Chas W Olson

Mon, 09/22/2014 - 22:12

I've been trawling through eBAY recently, and found this. We're usually looking at the photo on the front of the postcard, but this time it's the back that's more interesting. I'm pretty sure it was sent in 1907 by a relative of Sean, one of our regular contributors.

Here's the text:


Dear Miss O'Sullivan,

I wonder how you would like to live out in the East?

Somehow, I seem to prefer the East to the West. I suppose it is because I am used to it.

With best regards,

Yours truly,

Chas. W. Olson

Addressed to:

Miss O'Sullivan,
6 Altonater, [spelling?]
North Circular Road,

From Sean's website we know that John Olson I had a son Charles William Olson, born in 1888. That would have made 'Chas W Olson' 19 years old in 1907, which sounds about right based on the content of the postcard.

The postcard also suggests where Charles was working in 1907. Here's what we already know about his working history:

  • 1904: Working at C. E. Warren and Co.
  • 1906: Listed as an Assistant at the International Banking Corporation based at 9 Queen’s Road, Central. (Research Brian Lewis)
  • 1917: Also in the 1917 Dollar Directory, Charles Olson pops up as working for Thoreson and Co, Shipping Agents and living at 98b Wanchai Road. (Research Brian Lewis)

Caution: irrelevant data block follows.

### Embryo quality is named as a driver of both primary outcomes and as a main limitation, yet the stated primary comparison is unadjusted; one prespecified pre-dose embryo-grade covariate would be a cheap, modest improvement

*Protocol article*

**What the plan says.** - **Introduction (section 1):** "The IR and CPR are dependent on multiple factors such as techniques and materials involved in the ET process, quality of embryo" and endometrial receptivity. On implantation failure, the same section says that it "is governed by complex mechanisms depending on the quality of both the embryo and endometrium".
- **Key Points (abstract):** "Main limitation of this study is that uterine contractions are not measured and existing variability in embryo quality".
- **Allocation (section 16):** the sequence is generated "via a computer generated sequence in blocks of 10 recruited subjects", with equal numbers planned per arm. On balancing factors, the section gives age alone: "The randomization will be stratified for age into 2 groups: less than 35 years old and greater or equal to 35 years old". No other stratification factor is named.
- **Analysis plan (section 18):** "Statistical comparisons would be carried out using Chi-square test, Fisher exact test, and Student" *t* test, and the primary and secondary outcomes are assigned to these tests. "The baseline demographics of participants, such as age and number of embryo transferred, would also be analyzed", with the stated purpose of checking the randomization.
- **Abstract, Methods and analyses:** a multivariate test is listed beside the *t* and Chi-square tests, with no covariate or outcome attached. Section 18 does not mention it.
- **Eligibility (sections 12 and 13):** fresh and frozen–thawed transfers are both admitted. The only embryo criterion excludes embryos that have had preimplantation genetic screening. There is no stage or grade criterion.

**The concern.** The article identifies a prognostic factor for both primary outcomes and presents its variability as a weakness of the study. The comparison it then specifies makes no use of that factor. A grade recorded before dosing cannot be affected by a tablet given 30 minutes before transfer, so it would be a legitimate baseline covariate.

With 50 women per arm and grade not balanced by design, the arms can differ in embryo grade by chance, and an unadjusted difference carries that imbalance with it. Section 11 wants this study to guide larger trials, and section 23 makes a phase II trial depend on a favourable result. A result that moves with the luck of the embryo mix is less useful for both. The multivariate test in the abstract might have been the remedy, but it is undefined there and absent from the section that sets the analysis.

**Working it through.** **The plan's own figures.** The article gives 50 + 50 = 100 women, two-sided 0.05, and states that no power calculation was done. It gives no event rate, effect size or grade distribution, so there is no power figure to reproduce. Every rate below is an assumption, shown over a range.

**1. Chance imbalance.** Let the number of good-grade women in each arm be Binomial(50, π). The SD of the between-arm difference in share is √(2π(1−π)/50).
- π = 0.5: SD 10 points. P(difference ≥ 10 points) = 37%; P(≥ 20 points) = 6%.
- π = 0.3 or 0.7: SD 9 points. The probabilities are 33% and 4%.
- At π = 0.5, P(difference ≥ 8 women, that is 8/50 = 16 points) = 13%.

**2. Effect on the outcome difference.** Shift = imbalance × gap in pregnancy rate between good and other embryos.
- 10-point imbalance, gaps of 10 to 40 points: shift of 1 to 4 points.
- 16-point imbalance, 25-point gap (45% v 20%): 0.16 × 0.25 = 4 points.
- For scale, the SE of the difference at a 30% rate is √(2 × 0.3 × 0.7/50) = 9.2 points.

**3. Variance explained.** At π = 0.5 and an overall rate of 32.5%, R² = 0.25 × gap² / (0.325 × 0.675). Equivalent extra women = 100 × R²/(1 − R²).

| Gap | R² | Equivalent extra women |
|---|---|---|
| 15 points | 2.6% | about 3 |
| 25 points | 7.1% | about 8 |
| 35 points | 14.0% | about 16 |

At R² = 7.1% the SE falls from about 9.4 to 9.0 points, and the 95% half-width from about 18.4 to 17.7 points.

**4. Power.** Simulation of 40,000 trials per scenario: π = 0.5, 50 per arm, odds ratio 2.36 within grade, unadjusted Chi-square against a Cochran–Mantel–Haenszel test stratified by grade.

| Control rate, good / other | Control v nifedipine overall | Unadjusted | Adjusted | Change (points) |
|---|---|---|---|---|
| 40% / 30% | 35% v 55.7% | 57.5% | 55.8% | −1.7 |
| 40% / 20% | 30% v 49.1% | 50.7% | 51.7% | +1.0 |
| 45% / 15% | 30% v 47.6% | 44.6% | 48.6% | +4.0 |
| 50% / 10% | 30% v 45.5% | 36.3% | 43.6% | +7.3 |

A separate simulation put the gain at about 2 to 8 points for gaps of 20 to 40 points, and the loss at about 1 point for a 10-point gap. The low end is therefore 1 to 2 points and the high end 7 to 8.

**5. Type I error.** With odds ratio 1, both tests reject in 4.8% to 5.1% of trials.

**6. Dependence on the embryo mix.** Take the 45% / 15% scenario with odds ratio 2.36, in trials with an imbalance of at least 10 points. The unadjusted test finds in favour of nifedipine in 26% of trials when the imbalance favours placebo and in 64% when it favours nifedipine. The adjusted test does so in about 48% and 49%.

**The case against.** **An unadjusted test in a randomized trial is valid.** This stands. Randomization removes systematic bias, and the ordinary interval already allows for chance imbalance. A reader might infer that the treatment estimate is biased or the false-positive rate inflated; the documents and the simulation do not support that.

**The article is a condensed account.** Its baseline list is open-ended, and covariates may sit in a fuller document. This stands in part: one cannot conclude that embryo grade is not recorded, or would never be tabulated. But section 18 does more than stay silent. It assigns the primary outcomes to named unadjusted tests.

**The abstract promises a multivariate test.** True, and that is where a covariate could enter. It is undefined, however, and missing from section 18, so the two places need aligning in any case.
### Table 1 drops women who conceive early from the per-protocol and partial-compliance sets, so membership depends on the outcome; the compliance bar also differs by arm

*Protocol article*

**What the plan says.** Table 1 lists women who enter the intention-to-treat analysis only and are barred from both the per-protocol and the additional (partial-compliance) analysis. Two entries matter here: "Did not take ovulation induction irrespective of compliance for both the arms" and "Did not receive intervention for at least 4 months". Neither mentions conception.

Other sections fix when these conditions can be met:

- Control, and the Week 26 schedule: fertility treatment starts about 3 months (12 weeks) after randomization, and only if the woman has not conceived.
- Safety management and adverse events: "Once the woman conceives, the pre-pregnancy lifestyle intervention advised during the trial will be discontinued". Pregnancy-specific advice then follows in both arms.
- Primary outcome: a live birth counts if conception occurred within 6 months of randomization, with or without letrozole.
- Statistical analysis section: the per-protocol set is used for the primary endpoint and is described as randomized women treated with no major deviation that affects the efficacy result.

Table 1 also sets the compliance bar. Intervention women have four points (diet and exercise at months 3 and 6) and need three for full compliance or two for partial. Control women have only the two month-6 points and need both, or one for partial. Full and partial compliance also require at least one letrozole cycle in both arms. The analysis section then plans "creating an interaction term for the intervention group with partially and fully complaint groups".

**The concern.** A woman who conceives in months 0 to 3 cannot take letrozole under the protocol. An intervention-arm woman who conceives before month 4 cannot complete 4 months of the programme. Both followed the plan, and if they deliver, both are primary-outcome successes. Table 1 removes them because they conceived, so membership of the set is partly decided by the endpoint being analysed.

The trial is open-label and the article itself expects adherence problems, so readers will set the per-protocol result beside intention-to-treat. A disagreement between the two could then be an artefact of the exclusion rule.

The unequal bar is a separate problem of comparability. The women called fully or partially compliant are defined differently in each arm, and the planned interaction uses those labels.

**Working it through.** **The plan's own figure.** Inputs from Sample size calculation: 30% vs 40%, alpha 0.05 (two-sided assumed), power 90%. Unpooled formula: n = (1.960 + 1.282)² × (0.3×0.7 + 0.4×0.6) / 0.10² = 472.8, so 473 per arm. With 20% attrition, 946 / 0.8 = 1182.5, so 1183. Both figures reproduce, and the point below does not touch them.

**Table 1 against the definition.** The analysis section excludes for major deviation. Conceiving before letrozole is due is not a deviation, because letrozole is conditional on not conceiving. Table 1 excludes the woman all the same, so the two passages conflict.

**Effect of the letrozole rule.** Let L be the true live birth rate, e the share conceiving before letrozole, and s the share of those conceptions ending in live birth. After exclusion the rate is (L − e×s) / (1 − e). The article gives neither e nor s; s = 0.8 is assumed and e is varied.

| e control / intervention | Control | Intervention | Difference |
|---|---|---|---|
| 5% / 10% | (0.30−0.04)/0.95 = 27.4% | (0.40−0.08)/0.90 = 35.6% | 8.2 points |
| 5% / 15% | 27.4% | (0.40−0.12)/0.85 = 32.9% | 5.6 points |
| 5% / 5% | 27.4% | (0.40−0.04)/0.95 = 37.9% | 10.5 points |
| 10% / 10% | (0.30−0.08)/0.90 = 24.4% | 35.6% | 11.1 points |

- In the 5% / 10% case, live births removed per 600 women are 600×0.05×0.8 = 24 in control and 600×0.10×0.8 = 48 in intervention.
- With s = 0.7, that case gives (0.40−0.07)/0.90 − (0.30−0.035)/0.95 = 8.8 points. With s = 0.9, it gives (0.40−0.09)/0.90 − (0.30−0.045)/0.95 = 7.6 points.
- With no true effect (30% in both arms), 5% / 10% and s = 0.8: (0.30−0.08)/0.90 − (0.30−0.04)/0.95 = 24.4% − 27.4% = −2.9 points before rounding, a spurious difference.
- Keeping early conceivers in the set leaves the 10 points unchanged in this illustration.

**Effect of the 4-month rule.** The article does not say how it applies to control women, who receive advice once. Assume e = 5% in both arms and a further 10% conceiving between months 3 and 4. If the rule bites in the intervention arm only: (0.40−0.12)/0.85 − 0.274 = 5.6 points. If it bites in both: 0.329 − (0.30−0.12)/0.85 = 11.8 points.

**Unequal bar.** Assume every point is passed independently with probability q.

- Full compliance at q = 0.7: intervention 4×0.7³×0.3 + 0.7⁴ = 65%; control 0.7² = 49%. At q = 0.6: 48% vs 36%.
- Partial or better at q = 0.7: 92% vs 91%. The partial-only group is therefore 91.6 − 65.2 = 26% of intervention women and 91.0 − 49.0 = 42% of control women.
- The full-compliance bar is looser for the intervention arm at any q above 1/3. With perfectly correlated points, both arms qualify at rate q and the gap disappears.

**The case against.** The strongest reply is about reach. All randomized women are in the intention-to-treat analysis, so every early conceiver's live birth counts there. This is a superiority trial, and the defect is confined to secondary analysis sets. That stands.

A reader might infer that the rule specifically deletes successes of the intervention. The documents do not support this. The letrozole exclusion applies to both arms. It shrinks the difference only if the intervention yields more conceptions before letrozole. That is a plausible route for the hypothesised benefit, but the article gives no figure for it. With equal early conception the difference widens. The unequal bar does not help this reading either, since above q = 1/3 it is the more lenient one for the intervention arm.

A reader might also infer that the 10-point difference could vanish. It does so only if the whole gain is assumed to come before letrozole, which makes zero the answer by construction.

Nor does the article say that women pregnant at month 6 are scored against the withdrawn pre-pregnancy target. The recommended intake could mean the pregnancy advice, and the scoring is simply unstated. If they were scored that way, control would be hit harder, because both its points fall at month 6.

• 1922: It is also noted in the China Directory that C.W.Olson is now joint manager of Thoresen and Co.
  • 1923: The China Directory of August, 1923 lists him as a director of Thoresen and Co.

From this postcard, there's a good chance that he was working at Thoresen & Co in 1907, when this postcard was sent. The stamp gives the clue...

On the eBAY page for this postcard, the seller notes:

VICTORIA postmark on KE VII stamp, DOC perfin (Det Oversiske Compgnes Thorensen Group).

Wikipedia explains that: a perfin is a stamp that has had initials or a name perforated across it to discourage theft. So here the perfin is DOC, standing for 'Det Oversiske Compgnes'. The seller notes it was part of the Thorensen Group. Allowing for a typo, it was more likely that DOC was the perfin for Thoresen & Co.

Then the only remaining mystery is Miss O'Sullivan. Who was she, and how did they know each other?

Regards, David

Date picture taken
3 Jul 1907


Amazing David,

This is definitely my great uncle Charlie and he even put it through the company post!

That's him. Have checked quickly the Miss O'Sullivan but the road no longer exists and the 1911 census does not show her.

He must have been trying his wicked way with her on one of his visits to the UK. This is actually the first recorded possible visit. We know that John, his brother and my grandfather, was in London in 1912 because of a presentation of an engraved cigar holder by business associates.